Random House Teens
IQ "So far, I'd found that people became annoyed, even angry, when you did something unexpected. They wanted you to conform to their idea of what you should be. Chinese were expected to be experts at laundry, girls were expected to do exquisite embroidery, and Westerners with big noses were not expected to speak Chinese. People liked you to be predictable because it made them feel safer." Xueyan pg. 148
Xueyan (her nickname is Yanyan) is sixteen and living in Nanjing, China where it's customary for girls her age to get married. But Yanyan has no interest in marriage, she wants to be a doctor. Most women don't go to college in 1921, especially not for medical school. When Yanyan is offered the opportunity to go to Cornell college in America, she jumps at the chance. But then she realizes that moving to America means she won't be able to see Liang Baoshu, the only man she has ever considered marrying. Yanyan decides to move to America, but Baoshu isn't giving up that easily.
I was really excited to read this novel. China in the 1920s, sounds great! Unfortunately, An Ocean Apart, a World Away did not live up to my expectations. My only problem with it was that I found it tedious. This is rare, I don't usually find historical fiction boring, but this novel moved so slowly. Also, I don't think it helped to have half the story take place in Ithaca, New York. After all, nothing happens in Ithaca! There's no diversity and hardly anything to do. Yanyan was bored and lonely and I was bored with her. I wanted more China time or to really delve into the experiences of Chinese students in America. Yanyan is an outsider, so she doesn't spend much time with the few Chinese students there and I wish that she had. I wanted to know about their experiences too, to have their stories interwoven.
The novel does present an interesting portrait of China. During the 1920s China was separated into different groups (China became a republic in 1911, a rather ineffective republic). Eventually, the Nationalists and the Communists become the dominant groups fighting for power (and then they get into World War I & II). Before China was a republic, the Manchu Qing dynasty ruled. The Manchu are not Chinese, their language is similar to Turkish and they come from the northeastern part of China. At first, the Qing dynasty was doing well, they didn't Chinese women to have bound feet, and China was calm and prosperous. However, during the late nineteenth and early twentieth century, China was embroiled in the Opium Wars, the Boxer Rebellion and other events. The result was a weakened China that the the U.S., Britain, Japan, Germany, Russia and France tried to take over. It's interesting because Liang Baoshu is passionate about restoring the Manchu dynasty. He is a Manchu, Yanyan is Chinese and she's not so sure she wants to see the Manchus back in power. I enjoyed reading about the differences between the two groups of people and following Yanyan and Liang Boshu's debates. Of course, Yanyan meets someone in America too, so we have a distant love triangle. I love Yanyan though, she studies martial arts with her Eldest Brother (her Second Brother ignores her), she discusses politics with her father, devotes herself to learning English at the school she attends in China and studies medicine on her own. In America, she takes hard courses precisely because her counselor told her Chinese people and especially Chinese women, could not succeed at them. This was refreshing to read about because Yanyan does not necessarily prove him wrong (I don't like when a character comes into a new setting and does perfectly at a strange school in hard subjects), she struggles but she handles the situation maturely. I also really admired her for leaving her home at the age of sixteen and traveling across the world to a foreign place where she wasn't fluent in the language. That takes courage.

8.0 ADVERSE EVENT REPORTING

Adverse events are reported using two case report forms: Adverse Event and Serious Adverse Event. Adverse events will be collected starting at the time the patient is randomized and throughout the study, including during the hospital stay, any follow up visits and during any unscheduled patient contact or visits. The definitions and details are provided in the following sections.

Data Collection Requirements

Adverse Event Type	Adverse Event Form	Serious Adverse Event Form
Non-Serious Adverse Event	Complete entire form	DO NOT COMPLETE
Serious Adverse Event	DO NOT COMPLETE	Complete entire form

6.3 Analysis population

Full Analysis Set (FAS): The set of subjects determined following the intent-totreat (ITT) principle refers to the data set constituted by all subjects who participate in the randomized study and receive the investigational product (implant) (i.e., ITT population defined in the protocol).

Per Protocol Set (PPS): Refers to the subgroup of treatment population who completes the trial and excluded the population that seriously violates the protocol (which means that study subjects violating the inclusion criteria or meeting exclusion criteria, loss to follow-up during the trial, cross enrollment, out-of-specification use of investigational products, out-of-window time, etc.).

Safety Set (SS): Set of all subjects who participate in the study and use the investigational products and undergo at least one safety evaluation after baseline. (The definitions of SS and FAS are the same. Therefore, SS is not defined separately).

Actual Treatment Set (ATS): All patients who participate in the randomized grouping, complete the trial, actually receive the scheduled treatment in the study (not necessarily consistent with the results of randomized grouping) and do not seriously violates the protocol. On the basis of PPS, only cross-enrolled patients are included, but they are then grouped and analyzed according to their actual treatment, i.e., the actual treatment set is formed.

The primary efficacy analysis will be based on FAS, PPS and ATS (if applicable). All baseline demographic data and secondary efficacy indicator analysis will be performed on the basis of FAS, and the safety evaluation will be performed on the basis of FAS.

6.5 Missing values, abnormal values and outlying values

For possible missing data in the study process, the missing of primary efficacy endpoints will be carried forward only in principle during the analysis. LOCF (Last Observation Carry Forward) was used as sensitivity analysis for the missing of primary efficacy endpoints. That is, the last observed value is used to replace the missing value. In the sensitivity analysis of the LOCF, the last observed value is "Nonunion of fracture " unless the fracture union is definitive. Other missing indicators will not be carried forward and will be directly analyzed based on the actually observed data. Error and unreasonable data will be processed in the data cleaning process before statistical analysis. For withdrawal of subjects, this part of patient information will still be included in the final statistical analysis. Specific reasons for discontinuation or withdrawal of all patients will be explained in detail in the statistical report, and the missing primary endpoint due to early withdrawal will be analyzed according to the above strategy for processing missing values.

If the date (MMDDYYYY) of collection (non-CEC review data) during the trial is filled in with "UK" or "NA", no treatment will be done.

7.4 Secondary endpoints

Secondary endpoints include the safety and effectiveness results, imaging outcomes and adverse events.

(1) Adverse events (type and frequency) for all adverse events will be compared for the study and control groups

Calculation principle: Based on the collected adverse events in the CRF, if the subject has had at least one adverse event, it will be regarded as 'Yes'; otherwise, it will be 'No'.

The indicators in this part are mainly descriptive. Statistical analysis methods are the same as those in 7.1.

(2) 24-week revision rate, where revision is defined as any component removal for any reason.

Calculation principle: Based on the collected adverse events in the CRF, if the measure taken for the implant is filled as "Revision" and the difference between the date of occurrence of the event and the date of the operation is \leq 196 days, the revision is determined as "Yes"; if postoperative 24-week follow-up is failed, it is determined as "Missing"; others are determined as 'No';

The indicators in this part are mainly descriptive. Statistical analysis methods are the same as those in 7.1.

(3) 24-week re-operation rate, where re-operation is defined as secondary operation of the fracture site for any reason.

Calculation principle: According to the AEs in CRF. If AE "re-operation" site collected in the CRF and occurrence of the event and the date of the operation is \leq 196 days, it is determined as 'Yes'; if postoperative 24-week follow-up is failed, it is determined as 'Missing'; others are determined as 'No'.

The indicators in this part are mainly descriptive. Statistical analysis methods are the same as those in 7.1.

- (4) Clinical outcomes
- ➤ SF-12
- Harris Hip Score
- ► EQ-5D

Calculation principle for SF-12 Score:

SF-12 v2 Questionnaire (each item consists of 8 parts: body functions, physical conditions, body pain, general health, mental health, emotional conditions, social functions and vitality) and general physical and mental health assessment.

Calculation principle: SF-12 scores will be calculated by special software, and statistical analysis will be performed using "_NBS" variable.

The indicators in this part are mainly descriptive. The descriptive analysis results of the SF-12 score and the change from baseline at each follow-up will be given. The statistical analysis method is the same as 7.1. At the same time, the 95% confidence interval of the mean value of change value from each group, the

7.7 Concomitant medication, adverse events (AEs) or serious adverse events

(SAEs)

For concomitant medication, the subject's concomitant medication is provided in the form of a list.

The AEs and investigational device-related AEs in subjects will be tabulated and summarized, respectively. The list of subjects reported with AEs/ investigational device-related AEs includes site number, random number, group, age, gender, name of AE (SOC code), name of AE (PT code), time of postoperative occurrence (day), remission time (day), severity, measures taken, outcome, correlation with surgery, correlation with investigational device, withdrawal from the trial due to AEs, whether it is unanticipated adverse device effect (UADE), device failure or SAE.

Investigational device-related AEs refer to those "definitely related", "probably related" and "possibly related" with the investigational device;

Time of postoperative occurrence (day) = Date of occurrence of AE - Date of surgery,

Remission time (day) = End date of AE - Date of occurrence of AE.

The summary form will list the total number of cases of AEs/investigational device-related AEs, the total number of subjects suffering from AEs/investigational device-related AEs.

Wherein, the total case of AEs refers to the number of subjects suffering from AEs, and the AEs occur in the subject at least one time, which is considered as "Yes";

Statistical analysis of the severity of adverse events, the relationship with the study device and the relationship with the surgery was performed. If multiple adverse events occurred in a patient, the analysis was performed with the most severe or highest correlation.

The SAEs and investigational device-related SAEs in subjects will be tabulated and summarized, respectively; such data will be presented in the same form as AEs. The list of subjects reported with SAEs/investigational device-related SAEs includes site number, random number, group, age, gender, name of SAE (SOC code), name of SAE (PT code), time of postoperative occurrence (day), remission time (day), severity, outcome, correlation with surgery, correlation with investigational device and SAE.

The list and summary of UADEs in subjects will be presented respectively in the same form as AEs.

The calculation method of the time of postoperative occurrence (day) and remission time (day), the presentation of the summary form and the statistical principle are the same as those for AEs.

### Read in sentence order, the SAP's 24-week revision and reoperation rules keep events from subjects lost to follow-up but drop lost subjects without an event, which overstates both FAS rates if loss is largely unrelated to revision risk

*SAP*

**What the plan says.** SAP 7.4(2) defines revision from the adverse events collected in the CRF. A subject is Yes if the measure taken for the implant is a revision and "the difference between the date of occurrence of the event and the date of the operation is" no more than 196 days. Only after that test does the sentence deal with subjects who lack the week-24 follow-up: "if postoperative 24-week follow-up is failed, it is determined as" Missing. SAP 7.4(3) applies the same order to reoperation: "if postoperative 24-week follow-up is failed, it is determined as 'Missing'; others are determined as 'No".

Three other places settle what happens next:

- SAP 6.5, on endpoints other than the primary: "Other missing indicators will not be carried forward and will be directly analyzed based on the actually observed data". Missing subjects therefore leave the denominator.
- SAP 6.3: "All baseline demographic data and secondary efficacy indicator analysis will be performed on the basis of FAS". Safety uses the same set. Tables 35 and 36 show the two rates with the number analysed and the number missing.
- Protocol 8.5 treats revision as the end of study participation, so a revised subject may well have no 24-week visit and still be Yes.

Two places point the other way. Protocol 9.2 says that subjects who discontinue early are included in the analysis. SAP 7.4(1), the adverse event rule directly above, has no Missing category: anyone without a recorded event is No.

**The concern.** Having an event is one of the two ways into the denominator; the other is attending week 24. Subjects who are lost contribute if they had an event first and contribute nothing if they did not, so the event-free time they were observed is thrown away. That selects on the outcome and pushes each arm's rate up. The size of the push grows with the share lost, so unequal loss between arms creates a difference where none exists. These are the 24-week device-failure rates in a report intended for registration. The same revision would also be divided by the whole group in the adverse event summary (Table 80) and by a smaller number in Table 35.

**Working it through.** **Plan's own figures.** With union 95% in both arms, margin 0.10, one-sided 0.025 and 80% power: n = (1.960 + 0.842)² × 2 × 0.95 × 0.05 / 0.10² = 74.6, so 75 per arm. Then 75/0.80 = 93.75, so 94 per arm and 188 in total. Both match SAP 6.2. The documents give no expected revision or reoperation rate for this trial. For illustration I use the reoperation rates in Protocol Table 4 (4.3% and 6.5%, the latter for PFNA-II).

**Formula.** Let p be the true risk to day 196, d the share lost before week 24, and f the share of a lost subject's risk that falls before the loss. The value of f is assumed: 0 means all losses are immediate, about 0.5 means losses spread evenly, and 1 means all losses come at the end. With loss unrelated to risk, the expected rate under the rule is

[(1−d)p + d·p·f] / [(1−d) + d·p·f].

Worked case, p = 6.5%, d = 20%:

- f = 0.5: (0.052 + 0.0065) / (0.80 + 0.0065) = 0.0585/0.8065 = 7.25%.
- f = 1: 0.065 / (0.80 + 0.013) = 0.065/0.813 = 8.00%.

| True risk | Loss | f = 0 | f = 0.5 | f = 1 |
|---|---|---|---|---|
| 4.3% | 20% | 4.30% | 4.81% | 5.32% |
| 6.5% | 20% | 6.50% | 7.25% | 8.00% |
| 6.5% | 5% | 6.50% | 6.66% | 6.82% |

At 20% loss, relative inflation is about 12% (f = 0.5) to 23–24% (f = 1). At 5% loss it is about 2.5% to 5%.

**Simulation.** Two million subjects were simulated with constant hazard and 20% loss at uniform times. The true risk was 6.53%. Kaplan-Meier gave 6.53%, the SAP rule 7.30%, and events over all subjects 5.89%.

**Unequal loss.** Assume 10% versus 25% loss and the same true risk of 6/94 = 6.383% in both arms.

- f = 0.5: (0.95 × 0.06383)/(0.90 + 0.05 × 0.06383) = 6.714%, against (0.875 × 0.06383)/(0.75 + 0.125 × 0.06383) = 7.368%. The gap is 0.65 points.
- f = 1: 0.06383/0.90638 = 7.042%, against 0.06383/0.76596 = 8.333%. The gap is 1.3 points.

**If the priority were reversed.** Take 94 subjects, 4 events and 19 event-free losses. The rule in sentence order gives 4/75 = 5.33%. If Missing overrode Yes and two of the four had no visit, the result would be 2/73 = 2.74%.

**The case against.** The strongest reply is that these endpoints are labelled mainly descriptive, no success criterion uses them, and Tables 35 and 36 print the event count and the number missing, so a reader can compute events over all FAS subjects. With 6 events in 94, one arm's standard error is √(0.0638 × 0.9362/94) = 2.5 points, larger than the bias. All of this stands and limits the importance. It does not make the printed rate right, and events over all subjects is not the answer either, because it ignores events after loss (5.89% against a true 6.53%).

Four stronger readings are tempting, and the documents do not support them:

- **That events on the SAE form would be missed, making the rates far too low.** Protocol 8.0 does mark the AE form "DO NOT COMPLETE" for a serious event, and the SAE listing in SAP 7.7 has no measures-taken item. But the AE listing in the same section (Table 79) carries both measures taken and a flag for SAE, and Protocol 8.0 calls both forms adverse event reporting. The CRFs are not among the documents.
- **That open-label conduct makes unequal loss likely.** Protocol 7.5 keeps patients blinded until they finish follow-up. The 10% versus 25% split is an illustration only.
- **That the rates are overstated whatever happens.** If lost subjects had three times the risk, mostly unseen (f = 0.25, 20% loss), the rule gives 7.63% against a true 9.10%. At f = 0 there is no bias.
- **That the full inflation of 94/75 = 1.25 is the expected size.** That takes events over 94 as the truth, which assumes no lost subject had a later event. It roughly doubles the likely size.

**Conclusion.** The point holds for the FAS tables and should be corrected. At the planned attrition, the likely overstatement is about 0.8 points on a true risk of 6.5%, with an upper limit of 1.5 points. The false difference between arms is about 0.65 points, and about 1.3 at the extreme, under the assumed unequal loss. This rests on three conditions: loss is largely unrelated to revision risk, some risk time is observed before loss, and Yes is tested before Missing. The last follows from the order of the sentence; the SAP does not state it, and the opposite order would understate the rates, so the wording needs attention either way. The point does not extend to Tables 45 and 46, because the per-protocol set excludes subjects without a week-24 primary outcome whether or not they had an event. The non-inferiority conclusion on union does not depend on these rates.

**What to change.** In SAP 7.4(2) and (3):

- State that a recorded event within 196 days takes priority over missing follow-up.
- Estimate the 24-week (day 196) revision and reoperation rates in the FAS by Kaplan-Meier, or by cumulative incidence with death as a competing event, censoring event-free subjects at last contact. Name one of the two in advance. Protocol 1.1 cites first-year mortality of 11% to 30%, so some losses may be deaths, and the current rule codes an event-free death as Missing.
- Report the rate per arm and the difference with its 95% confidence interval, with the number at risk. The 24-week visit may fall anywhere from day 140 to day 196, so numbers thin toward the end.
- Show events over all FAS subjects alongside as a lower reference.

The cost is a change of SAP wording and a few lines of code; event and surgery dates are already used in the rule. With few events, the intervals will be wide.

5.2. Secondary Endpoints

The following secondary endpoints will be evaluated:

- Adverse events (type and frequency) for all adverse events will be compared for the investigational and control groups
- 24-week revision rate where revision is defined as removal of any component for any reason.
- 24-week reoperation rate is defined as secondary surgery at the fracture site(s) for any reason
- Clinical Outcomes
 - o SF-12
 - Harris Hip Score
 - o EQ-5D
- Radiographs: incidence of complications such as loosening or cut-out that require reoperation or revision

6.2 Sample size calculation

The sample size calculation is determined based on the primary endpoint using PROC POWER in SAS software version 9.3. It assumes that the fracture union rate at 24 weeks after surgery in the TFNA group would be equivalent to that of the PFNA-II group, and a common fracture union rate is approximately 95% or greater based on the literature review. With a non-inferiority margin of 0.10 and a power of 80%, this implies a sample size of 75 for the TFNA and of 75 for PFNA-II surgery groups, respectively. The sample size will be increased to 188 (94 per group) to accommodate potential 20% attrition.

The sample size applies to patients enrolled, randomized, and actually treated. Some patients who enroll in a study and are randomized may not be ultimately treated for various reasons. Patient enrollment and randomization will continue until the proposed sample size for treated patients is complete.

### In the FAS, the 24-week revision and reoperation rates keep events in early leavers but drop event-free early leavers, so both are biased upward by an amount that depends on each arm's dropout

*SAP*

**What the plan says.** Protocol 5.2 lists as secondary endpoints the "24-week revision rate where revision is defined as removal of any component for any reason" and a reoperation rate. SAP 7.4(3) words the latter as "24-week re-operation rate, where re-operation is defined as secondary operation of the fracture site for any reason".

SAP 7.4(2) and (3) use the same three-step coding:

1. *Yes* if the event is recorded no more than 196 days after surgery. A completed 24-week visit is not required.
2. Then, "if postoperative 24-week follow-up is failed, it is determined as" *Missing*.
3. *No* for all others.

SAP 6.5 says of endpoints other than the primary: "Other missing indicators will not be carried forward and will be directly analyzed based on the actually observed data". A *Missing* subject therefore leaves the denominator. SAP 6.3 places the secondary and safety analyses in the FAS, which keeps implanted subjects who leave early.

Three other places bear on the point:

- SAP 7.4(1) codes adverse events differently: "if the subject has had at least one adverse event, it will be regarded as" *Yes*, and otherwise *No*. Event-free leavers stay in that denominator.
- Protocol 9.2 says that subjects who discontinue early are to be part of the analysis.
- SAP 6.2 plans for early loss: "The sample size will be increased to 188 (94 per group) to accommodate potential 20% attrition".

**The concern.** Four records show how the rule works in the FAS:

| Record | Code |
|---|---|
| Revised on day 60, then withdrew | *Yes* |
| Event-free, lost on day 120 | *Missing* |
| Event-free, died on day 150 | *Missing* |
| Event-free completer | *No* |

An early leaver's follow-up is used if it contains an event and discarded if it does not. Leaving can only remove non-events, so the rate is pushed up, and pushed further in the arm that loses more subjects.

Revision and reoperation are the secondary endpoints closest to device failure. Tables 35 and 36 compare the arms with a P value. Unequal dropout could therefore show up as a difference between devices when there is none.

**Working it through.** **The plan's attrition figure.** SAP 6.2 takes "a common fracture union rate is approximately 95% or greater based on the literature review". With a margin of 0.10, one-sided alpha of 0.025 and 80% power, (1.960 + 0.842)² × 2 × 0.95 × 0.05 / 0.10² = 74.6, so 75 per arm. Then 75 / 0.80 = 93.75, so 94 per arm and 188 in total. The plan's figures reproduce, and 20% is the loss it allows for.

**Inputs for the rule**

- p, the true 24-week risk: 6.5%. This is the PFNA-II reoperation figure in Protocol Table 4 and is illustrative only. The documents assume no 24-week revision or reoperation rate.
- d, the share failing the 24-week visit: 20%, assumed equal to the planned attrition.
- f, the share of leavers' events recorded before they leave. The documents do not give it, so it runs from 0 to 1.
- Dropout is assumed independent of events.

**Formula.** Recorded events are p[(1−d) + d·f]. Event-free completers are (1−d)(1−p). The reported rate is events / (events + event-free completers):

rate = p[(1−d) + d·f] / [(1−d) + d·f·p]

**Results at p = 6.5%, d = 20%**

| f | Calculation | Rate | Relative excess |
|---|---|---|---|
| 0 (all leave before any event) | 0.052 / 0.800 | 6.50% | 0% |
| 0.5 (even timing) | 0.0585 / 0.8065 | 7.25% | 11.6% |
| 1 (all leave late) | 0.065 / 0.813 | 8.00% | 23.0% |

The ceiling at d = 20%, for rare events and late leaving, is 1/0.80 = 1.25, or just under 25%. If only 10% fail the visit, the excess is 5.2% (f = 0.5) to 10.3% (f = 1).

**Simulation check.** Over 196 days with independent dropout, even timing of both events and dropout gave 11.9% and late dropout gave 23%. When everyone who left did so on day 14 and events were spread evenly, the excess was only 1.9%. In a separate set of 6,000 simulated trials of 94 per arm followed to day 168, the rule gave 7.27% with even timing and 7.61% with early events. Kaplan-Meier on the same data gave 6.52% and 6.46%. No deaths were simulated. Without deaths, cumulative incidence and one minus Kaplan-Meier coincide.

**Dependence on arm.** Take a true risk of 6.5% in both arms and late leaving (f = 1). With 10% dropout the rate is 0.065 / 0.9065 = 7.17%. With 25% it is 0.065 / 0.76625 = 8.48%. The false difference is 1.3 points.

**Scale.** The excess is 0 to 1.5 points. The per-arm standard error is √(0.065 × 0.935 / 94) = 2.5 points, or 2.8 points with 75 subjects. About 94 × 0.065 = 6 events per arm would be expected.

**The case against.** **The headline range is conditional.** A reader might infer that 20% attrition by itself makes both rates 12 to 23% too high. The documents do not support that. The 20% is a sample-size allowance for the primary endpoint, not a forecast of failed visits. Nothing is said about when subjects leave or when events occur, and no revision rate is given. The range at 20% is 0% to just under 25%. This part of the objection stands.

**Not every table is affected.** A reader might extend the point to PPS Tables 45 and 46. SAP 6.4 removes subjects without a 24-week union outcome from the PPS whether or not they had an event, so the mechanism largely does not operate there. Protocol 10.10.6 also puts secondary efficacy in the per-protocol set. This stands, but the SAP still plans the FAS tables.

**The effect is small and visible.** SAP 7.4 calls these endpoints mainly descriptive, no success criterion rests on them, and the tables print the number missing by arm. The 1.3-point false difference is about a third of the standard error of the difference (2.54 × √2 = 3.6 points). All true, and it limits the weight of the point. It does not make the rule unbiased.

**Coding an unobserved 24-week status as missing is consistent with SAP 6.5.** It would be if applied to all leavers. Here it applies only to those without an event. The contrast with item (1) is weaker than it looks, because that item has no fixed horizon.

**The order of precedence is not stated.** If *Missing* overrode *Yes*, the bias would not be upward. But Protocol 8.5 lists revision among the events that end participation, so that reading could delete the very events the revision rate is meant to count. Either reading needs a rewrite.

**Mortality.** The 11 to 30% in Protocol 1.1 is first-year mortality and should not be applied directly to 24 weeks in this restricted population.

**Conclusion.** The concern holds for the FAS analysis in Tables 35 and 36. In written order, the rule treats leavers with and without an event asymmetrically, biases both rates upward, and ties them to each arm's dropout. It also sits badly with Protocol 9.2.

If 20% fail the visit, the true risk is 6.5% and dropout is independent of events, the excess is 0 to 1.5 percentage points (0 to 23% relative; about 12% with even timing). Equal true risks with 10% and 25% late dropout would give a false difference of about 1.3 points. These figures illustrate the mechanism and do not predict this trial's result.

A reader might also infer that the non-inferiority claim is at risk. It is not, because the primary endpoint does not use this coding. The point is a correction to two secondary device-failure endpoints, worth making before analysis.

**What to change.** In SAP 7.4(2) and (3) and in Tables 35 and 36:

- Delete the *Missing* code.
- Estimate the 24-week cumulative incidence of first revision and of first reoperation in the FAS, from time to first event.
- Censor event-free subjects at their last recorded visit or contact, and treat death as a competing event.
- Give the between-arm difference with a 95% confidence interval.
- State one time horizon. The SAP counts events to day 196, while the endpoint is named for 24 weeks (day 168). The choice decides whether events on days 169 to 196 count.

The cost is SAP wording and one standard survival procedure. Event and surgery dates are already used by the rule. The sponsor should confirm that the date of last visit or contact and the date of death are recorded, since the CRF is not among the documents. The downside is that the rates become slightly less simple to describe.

An Ocean Apart, a World Away had potential with a strong female main character and unique setting, but this novel crawls along and there's little action. There's a lack of secondary character development which is a shame, because the other characters (not just the Chinese students but the other women students) seem to have interesting background stories. I liked reading about China in the early 190s and the learning about the various disputes going on, and of course, the discrimination against Asians and women made my blood boil. Other people will probably enjoy this novel more than I, it had too little action and adventure for my tastes.
Disclosure: I bought this book. I got this one because Yanyan's feet are not bound. Lensey Namioka has another novel with some of the same characters called Ties that Bind, Ties that Break, but I chose not to read it because I don't know if I can handle reading about the foot binding process just yet. Eventually I will read it.